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Thread: Verifying a function has an inverse

  1. #1
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    Verifying a function has an inverse

    Verify $\displaystyle f(x) = 1 - 2x - x^3$ has an inverse, and find $\displaystyle (f^{-1})'(4)$.

    So I take the derivative and get $\displaystyle f'(x) = -2 -3x^2$.

    It's negative for all x, so it's always decreasing, so it's 1-to-1 and has an inverse.

    Now, how do I find $\displaystyle (f^{-1})'(4)$? Is this the same as $\displaystyle \frac{1}{f'(4)} = \frac{1}{-2-3(4)^2} = -\frac{1}{50} $?
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    Re: Verifying a function has an inverse

    To find the inverse function $\displaystyle f^{-1}$. If $\displaystyle y=1-2x-x^3$ then replace the $\displaystyle x$ and $\displaystyle y$ so $\displaystyle x=1-2y-y^3$, now find an expression $\displaystyle y=...$ in function of $\displaystyle x$. So you will get the inverse function.
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  3. #3
    MHF Contributor Also sprach Zarathustra's Avatar
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    Re: Verifying a function has an inverse

    Quote Originally Posted by deezy View Post
    Verify $\displaystyle f(x) = 1 - 2x - x^3$ has an inverse, and find $\displaystyle (f^{-1})'(4)$.

    So I take the derivative and get $\displaystyle f'(x) = -2 -3x^2$.

    It's negative for all x, so it's always decreasing, so it's 1-to-1 and has an inverse.

    Now, how do I find $\displaystyle (f^{-1})'(4)$? Is this the same as $\displaystyle \frac{1}{f'(4)} = \frac{1}{-2-3(4)^2} = -\frac{1}{50} $?

    For the inverse part:

    Prove that f is one-to-one an onto.
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    MHF Contributor Also sprach Zarathustra's Avatar
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    Re: Verifying a function has an inverse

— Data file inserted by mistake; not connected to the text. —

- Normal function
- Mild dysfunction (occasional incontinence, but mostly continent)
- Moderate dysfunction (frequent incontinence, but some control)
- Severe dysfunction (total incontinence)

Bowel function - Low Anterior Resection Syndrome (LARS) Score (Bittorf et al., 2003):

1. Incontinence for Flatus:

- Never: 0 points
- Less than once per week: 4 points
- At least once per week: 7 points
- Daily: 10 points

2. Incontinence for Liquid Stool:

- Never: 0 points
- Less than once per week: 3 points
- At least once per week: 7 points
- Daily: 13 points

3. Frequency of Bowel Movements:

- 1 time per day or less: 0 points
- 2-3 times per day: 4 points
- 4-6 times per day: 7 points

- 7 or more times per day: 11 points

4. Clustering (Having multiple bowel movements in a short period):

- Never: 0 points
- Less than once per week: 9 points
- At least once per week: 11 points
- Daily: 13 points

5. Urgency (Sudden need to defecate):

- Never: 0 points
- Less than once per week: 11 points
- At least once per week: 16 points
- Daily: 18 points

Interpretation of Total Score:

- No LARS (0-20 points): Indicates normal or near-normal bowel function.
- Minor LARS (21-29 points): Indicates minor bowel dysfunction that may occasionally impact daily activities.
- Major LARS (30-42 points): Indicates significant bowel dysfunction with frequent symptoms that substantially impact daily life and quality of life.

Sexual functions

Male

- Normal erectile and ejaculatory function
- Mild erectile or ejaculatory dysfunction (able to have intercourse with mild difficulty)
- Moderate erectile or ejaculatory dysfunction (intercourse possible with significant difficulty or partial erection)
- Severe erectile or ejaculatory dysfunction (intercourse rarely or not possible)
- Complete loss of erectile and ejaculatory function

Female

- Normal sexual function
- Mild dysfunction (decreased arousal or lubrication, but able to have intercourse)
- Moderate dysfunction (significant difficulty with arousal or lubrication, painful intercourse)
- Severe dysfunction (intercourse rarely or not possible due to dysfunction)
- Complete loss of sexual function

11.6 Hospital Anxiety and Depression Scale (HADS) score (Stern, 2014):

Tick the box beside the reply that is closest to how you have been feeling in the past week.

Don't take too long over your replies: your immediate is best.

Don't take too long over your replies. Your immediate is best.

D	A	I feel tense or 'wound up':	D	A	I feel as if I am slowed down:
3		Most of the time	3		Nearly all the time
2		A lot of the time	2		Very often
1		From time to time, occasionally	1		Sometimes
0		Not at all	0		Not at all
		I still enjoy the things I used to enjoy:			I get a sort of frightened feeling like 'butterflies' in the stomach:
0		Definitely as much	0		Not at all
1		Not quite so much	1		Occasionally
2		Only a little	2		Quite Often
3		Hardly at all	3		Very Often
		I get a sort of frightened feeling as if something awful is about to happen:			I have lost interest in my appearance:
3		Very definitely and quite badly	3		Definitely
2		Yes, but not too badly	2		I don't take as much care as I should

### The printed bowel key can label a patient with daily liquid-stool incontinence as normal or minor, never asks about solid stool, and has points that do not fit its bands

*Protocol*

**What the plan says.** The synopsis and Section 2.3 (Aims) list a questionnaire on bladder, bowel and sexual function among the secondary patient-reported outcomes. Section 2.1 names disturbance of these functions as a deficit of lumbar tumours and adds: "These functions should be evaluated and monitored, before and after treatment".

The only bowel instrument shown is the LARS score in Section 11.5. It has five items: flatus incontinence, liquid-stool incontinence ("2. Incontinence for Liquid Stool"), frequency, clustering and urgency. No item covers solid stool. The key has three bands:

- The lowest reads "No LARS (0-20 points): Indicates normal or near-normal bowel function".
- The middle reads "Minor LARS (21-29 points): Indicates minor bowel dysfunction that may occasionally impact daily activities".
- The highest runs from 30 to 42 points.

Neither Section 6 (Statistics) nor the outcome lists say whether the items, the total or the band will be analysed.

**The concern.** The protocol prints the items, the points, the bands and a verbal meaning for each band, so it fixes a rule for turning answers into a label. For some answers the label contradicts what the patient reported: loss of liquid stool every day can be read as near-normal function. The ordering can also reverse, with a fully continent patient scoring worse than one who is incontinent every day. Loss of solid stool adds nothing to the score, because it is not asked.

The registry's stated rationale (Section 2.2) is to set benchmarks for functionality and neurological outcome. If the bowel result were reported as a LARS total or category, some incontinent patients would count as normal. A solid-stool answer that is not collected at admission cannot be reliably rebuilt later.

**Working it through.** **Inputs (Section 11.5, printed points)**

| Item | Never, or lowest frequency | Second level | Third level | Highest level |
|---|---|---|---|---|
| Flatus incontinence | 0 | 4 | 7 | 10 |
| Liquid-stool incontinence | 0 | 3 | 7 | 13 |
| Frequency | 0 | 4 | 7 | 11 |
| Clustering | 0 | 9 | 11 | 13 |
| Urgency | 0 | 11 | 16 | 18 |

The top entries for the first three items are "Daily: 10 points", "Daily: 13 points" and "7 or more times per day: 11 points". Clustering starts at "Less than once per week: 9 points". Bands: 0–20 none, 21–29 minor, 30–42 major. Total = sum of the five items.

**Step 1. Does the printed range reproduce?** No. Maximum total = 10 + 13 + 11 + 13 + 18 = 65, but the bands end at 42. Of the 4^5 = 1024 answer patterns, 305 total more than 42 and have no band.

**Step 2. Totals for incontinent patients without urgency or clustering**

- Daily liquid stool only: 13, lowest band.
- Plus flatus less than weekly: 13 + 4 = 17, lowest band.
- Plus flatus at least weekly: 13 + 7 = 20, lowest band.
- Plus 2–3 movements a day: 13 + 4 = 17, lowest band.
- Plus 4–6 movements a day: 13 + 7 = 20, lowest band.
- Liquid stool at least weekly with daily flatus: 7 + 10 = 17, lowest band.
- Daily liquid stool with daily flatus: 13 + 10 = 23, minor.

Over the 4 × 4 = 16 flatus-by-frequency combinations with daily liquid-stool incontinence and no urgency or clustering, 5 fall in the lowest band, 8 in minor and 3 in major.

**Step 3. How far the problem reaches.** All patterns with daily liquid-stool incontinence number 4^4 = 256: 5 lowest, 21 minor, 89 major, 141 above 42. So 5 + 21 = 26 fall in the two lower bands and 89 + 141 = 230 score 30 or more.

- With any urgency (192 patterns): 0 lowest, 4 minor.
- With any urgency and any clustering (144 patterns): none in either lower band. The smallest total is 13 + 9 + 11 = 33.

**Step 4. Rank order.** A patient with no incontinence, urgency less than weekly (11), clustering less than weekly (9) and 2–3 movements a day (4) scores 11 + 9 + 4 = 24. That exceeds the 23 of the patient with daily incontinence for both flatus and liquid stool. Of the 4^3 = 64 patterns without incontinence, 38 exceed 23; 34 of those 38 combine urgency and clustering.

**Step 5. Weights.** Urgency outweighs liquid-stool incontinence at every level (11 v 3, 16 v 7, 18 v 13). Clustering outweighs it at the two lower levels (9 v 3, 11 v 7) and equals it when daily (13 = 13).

Quote Originally Posted by Also sprach Zarathustra View Post
    For the inverse part:

    Prove that f is one-to-one an onto.
    And also look here: Inverse functions and differentiation - Wikipedia, the free encyclopedia
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    Re: Verifying a function has an inverse

    Quote Originally Posted by deezy View Post
    Verify $\displaystyle f(x) = 1 - 2x - x^3$ has an inverse, and find $\displaystyle (f^{-1})'(4)$.
    Because $\displaystyle f(-1)=4$ we need

    $\displaystyle (f^{-1})'(4)=\frac{1}{f'(-1)}$.
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  6. #6
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    Re: Verifying a function has an inverse

    How do you determine that $\displaystyle f(-1)=4$?

    Switching the x and y wasn't helping because there's 2 ys in the equation.
    $\displaystyle x=1-2y-y^3$
    $\displaystyle -2y-y^3 = x - 1$???
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    Re: Verifying a function has an inverse

    Quote Originally Posted by deezy View Post
    How do you determine that $\displaystyle f(-1)=4$?
    Switching the x and y wasn't helping because there's 2 ys in the equation.
    $\displaystyle x=1-2y-y^3$
    $\displaystyle -2y-y^3 = x - 1$???
    I do not think you can solve that inverse.
    You just find $\displaystyle f(x)=4$ for $\displaystyle x$.